United Nations Ambassador Nikki Haley on Saturday denied that President Donald Trump accepted that Russia did not interfere in the 2016 election, as Russian officials have suggested, adding that "everybody knows that Russia meddled in our elections."
In an interview with CNN’s "State of the Union" set to air Sunday, Haley said that Trump brought up Russian meddling early on in his meeting with Russian President Vladimir Putin on Friday, telling him to "cut it out."
"[Trump] wanted him to basically look him in the eye, let him know that yes, we know you meddled in our elections. Yes we know you did it, cut it out," Haley said. "And I think President Putin did exactly what we thought he would do, which is deny it. This is Russia trying to save face. And they can’t. They can’t."
She added: "Everybody knows that Russia meddled in our elections. Everybody knows that they’re not just meddling in the United States’ election. They’re doing this across multiple continents, and they’re doing this in a way that they’re trying to cause chaos within the countries."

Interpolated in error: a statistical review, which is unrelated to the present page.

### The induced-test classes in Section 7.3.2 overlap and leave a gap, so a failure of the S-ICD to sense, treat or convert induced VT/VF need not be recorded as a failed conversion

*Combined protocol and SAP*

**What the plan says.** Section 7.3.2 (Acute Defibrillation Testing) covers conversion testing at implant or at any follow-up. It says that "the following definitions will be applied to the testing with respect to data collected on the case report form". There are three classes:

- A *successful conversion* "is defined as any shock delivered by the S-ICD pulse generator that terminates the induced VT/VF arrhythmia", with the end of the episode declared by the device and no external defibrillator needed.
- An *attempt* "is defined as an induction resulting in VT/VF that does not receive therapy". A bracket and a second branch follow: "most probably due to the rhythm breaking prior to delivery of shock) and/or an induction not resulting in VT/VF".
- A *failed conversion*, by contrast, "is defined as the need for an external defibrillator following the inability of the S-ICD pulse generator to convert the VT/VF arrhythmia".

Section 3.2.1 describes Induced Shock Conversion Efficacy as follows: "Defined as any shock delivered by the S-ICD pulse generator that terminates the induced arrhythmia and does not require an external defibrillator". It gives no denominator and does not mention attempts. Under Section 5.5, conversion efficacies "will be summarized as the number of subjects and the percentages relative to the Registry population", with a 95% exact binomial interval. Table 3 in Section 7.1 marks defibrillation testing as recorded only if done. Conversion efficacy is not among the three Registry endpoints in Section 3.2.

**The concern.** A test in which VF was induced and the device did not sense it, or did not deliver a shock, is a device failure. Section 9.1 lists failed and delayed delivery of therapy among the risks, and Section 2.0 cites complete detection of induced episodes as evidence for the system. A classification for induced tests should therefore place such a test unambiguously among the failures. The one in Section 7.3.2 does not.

Conflicting reports of Trump and Putin’s discussion of election interference during their highly-anticipated meeting came out from the U.S. and Russia Friday.
Tillerson said on Friday following the meeting that "it’s not clear to me that we will ever come to some agreed-upon resolution" in regards to Russian interference in the 2016 election.
But Russian Foreign Minister Sergei Lavrov said after the meeting that Trump accepted that the Kremlin did not interfere with the election, according to the Associated Press.
Putin on Saturday told members of the G-20 in Hamburg, Germany, that he thought that Trump was satisfied with his interference denials, according to the AP.
Haley added that more global leaders will likely come out and say that Russia interfered with their elections and denounce the actions, adding, "we’re not going to put up with it."
Host Dana Bash pressed Haley on why Trump won’t categorically say that Russia interfered in the 2016 election in public. But Haley defended the president, saying that him taking action with Putin carried more weight than his prior statements on the matter.
"I think that you can ask him," Haley said. "Everybody’s trying to nitpick what he says and what he doesn’t, but talk is one thing. Actions are another. He confronted President Putin. He made it the first thing that he talked about. And I think we have to now see where it goes from here.